Traffic management

Table of Contents

Commentary 4 Site Management After Incident

At the scene of a traffic incident the incident commander is responsible for site management while the site is made safe, traffic is managed through and around the scene, investigations are conducted and evidence collected and the site is cleared of wrecked vehicles and debris before reopening to traffic. The incident commander is generally a police officer, unless there is a fire or hazardous material involved, in which case the fire service is in control until that situation has been properly dealt with.

A key objective in site management is ensuring the safety of all responders, those involved in the incident and other road users. To be effective, responders at the incident site need accurate information about progress towards clearance and equipment needed to complete the clearance.

Effective site management requires continual assessment of the site and the needs of the responders and an understanding of the priorities of other responders.

Site management is the process of:

  • accurately assessing the incident and scene
  • establishing priorities
  • establishing a command post as the focal point for communications and command of activities
  • neutralising any hazards or fire
  • ensuring extraction of the injured, and transporting to hospital
  • marshalling resources and response requirements
  • ensuring the safety of responders and motorists
  • notifying and coordinating responses from appropriate agencies and organisations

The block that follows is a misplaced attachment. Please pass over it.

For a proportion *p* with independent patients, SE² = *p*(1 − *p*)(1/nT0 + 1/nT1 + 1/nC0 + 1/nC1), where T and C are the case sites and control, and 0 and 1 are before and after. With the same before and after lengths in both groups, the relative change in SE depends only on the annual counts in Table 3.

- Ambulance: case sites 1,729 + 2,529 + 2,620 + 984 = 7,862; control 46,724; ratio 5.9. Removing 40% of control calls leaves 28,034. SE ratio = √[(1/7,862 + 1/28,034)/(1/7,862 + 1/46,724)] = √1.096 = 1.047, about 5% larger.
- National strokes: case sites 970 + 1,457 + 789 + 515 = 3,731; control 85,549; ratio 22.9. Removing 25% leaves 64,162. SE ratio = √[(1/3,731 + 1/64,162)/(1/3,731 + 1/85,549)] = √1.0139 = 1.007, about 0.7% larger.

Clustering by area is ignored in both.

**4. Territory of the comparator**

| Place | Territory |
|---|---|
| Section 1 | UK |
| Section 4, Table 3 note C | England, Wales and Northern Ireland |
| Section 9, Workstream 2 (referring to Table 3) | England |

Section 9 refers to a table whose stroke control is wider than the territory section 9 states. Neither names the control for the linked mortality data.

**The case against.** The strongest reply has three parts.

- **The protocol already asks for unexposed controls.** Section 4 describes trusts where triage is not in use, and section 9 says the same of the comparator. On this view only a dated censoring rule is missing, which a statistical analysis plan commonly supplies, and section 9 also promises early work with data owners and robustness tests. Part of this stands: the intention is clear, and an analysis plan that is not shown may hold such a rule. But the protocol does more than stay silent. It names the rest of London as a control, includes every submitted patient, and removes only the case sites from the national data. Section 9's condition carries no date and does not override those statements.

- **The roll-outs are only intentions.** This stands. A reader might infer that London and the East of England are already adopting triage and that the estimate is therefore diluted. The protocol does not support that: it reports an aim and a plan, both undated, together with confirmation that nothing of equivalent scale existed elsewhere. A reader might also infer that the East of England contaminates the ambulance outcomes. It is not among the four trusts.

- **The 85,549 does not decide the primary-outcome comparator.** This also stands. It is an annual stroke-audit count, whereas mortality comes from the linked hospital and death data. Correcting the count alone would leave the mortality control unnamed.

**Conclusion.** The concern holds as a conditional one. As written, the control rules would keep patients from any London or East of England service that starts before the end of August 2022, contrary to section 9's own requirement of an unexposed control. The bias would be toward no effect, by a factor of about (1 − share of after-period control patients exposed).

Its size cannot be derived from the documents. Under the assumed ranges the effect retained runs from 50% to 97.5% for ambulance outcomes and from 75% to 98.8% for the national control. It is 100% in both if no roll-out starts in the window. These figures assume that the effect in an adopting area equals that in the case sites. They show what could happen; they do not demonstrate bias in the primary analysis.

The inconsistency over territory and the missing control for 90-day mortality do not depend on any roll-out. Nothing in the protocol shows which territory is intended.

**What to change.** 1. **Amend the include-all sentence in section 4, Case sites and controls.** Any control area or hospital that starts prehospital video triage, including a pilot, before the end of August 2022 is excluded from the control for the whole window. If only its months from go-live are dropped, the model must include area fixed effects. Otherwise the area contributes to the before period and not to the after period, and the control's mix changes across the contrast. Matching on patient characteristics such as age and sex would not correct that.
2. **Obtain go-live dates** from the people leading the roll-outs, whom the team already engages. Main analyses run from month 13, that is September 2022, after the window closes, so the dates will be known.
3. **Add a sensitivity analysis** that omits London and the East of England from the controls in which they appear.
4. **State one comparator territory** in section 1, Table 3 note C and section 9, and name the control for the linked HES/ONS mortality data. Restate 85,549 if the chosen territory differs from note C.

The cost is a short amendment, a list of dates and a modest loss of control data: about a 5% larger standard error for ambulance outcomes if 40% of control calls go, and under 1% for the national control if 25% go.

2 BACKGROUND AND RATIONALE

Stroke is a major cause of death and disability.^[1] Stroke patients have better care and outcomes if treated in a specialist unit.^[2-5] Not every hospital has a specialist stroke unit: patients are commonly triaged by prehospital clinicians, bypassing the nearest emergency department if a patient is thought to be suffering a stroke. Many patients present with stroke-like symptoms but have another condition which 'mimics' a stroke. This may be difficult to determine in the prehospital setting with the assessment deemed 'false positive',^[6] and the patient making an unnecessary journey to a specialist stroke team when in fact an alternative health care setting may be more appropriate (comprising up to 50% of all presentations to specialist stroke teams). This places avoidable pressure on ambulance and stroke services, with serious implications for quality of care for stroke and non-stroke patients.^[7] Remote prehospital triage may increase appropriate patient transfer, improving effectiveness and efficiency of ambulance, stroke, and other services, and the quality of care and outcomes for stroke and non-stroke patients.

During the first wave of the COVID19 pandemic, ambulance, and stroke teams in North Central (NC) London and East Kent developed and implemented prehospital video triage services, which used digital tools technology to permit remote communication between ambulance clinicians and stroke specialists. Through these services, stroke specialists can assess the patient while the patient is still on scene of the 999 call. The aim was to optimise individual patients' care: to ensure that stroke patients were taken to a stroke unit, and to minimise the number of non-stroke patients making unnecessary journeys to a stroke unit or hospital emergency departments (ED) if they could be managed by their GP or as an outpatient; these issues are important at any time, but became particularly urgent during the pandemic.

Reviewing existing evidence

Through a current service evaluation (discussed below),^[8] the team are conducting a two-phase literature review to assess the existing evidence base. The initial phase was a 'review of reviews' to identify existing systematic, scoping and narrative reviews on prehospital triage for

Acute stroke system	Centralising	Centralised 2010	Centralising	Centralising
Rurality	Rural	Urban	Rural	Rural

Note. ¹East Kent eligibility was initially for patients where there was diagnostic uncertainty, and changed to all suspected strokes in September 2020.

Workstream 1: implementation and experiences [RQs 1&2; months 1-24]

• maintaining clear communications with responders and control centres
  • managing traffic at the scene of the incident
  • undertaking necessary investigations of any criminal activity and for the coroner
  • clearing damaged vehicles, arranging for site clean-up and re-opening the road to traffic.

It is important to frequently review what can be done to improve safety and traffic movement at an incident scene, including estimating the remaining incident duration and providing an update to the control centre to ensure responders and motorists are being kept informed.

The objectives of incident site management include:

  • ensuring the safety of crash victims, responders and road users
  • coordinating activities of all responders involved
  • minimising the impacts of the incident on traffic, e.g. reduce congestion, travel time delay
  • maintaining effective inter-agency communication
  • maximising the use of inter-agency staff and equipment resources.

To assist in effective site management, it is important to have comprehensive up-to-date resource lists, such as:

  • contact lists of responders by area – for police, fire, medical, traffic, towing – including alternative contacts if the responder is already on call or otherwise not available
  • contact lists of specialist responders – rescue, crash investigation, vehicle safety, environment, hazardous material, structural engineer, etc.
  • lists of available equipment and locations – towing and recovery, traffic control, site clean-up
  • available supplies and materials to absorb spills